Michael Pollan and Russell Shorto will discuss Shorto’s new book, AMSTERDAM: A History of the World’s Most Liberal City.
Popular notions of Amsterdam aside—its picturesque brick houses and tidy canals, its legal brothels and hash bars, its glorious collection of Rembrandt portraits—the deeper history of Amsterdam is bound up in its unique geography: the constant battle of its citizens to keep the sea at bay and the democratic philosophy that this enduring struggle fostered. Amsterdam is the font of liberalism, in both its senses. Tolerance for free thinking and free love make it a place where, in the words of one of its mayors, “craziness is a value.” But the city also fostered the deeper meaning of liberalism, one that profoundly influenced America: political and economic freedom. Amsterdam was home not only to religious dissidents and radical thinkers but to the world’s first great global corporation.
In AMSTERDAM, Shorto traces the idiosyncratic evolution of the city, showing how such disparate elements as herring anatomy, naked Anabaptists parading through the streets, and an intimate gathering in a sixteenth-century wine-tasting room had a profound effect on Dutch and world history. Weaving in his own experiences of his adopted home, Shorto provides an ever-surprising, intellectually engaging story of Amsterdam from the building of its first canals in the 1300s, through its brutal struggle for independence, its golden age as a vast empire, to its complex present in which its cherished ideals of liberalism are under siege.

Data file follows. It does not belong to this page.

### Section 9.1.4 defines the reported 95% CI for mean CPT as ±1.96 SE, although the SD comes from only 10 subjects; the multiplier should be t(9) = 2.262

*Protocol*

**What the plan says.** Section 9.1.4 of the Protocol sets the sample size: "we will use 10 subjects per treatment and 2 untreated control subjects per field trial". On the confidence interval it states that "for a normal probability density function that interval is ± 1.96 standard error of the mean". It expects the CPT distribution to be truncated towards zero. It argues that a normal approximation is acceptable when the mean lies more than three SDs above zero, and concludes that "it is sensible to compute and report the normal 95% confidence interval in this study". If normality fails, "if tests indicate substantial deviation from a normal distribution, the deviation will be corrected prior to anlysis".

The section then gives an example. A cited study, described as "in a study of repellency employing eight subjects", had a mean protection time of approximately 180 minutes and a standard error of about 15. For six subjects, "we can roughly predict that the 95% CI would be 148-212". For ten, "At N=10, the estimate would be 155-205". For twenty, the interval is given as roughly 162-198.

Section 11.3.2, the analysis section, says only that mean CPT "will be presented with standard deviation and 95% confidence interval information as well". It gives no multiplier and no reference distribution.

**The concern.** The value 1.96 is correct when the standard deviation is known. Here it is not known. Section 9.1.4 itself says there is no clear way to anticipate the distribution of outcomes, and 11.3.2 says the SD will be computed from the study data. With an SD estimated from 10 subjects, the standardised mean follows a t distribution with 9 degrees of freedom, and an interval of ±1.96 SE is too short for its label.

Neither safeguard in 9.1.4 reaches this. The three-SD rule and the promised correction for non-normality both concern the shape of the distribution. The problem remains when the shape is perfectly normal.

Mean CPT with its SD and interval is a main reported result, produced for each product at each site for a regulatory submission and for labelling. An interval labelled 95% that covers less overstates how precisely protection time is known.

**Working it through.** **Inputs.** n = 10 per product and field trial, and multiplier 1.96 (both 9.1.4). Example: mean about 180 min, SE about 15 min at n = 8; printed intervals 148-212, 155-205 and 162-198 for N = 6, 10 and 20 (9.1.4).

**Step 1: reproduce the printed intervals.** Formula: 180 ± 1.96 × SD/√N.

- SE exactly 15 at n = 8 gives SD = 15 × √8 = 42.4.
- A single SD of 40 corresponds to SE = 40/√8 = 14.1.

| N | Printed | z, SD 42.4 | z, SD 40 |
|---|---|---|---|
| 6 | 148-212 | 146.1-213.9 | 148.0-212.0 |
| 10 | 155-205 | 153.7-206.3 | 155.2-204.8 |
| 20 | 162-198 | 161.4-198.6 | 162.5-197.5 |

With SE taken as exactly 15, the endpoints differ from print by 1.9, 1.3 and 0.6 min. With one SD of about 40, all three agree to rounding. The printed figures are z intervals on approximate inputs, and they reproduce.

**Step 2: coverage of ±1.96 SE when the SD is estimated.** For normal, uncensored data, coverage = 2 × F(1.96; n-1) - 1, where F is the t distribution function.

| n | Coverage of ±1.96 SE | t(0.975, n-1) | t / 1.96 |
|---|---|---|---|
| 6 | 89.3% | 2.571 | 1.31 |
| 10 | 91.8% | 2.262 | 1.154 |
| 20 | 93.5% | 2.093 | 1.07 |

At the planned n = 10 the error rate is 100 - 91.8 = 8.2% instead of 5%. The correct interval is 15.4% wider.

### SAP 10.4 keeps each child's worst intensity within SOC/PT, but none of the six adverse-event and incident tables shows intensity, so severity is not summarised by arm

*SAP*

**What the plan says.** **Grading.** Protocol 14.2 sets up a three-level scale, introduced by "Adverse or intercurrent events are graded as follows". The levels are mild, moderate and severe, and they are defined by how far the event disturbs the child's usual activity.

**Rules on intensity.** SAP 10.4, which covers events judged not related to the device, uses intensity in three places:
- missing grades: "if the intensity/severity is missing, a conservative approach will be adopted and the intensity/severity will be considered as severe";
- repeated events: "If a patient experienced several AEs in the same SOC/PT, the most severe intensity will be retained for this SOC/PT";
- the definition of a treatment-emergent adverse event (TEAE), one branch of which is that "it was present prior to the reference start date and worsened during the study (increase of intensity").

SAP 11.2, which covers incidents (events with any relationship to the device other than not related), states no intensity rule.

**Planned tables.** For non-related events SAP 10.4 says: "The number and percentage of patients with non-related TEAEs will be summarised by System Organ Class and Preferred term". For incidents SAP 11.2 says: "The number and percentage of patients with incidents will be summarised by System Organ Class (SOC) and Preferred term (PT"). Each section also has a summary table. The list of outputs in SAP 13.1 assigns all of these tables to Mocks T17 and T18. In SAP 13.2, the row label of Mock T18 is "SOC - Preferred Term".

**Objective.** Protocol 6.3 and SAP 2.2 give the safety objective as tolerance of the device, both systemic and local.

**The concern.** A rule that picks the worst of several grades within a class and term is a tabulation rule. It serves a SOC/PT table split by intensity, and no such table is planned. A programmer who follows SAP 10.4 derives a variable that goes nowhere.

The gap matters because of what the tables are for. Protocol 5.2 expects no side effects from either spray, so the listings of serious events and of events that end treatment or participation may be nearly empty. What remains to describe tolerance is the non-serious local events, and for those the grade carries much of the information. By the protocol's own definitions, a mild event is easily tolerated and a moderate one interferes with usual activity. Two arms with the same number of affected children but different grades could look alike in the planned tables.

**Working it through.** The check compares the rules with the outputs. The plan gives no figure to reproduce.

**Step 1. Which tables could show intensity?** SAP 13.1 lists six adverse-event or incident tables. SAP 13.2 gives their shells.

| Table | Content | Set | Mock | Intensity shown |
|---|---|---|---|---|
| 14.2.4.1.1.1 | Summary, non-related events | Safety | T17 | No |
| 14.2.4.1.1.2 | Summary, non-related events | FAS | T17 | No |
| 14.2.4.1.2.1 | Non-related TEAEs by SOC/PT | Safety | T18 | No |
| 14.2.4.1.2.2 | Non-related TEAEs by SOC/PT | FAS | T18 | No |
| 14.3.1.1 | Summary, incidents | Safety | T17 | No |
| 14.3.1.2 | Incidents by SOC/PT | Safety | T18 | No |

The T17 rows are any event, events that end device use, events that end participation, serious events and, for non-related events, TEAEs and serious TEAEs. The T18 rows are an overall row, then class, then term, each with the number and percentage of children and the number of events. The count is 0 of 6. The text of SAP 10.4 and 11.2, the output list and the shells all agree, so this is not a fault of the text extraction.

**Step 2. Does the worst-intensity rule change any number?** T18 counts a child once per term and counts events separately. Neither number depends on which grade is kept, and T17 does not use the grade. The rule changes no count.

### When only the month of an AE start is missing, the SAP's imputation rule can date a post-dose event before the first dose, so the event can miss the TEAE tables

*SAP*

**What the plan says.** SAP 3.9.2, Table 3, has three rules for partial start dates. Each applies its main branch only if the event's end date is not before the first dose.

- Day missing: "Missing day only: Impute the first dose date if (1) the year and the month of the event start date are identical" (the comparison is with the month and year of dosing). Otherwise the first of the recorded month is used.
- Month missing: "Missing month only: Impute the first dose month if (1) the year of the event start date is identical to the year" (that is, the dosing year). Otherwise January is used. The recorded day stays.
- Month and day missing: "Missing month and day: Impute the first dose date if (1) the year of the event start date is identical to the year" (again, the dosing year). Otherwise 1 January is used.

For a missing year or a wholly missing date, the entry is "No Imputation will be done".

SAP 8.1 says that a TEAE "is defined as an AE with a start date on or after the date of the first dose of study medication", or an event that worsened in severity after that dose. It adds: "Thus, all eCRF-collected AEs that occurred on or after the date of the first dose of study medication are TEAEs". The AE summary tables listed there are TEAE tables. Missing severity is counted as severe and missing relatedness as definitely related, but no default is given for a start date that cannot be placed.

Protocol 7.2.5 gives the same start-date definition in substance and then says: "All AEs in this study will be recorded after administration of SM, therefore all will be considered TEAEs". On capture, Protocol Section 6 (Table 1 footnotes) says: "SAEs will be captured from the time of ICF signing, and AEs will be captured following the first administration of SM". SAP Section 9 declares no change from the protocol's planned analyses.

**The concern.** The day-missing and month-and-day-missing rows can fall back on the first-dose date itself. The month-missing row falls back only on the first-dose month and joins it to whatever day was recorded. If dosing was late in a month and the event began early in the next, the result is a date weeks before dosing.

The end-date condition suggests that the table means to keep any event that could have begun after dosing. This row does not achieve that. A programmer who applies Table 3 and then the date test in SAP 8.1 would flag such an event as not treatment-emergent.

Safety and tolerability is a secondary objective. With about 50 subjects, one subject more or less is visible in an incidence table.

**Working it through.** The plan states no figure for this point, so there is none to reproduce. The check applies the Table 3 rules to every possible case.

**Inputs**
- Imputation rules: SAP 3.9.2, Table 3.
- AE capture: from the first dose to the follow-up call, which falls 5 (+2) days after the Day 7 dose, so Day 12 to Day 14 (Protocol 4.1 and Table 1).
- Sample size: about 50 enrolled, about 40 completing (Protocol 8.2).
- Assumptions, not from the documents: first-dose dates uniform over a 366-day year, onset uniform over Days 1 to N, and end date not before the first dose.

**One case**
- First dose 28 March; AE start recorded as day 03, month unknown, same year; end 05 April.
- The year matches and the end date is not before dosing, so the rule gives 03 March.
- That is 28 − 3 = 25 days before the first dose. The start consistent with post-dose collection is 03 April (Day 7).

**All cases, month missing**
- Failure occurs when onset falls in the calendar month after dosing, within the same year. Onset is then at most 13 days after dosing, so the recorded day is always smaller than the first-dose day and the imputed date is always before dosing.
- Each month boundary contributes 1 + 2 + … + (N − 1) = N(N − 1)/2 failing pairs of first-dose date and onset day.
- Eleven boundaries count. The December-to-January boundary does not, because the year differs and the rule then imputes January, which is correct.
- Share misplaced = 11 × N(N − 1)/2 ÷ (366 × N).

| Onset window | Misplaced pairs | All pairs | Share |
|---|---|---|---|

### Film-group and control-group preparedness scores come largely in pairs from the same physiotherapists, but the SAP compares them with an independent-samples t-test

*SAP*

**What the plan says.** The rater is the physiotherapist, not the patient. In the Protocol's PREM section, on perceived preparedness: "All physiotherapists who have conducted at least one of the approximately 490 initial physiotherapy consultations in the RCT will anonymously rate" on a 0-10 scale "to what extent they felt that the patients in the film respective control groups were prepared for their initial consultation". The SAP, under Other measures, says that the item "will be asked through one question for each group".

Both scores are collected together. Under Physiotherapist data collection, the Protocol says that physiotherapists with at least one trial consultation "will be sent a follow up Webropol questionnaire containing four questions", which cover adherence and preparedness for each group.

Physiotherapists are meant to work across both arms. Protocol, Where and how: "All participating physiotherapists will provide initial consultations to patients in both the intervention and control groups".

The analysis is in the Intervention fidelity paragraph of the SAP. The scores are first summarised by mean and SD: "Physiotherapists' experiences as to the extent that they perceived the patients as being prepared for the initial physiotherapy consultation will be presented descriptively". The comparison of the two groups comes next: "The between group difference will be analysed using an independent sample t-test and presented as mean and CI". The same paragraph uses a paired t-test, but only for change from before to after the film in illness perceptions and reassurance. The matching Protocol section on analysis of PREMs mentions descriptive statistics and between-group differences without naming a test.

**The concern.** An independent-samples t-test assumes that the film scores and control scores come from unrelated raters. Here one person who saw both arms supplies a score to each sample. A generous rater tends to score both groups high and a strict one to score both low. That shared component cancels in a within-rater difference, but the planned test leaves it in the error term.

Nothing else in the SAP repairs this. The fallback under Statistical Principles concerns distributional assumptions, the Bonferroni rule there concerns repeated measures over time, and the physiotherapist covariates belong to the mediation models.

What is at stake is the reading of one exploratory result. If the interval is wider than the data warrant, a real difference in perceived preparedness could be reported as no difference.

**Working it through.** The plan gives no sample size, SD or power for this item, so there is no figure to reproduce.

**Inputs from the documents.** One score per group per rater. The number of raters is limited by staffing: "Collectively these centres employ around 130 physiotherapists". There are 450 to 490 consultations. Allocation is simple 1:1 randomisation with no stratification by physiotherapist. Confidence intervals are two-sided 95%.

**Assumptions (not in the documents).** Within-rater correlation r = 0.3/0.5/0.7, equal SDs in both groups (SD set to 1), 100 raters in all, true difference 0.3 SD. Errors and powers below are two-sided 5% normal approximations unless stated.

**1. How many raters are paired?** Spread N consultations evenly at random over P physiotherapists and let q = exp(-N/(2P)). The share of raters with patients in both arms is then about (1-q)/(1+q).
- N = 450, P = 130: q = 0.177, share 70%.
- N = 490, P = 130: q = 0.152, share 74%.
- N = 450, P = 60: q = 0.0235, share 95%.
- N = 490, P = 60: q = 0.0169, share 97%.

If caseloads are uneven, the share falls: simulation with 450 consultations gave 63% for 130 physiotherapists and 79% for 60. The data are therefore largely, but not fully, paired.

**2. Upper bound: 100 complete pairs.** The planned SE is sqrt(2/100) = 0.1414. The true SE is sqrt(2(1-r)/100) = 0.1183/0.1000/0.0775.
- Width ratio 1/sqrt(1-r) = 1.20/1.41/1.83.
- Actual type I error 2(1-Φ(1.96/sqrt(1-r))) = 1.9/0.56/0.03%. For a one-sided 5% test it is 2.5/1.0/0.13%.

Russell Shorto is the bestselling author of Descartes’ Bones and The Island at the Center of the World and a contributing writer at the The New York Times Magazine. He lives in Amsterdam, where he is Director of the John Adams Institute.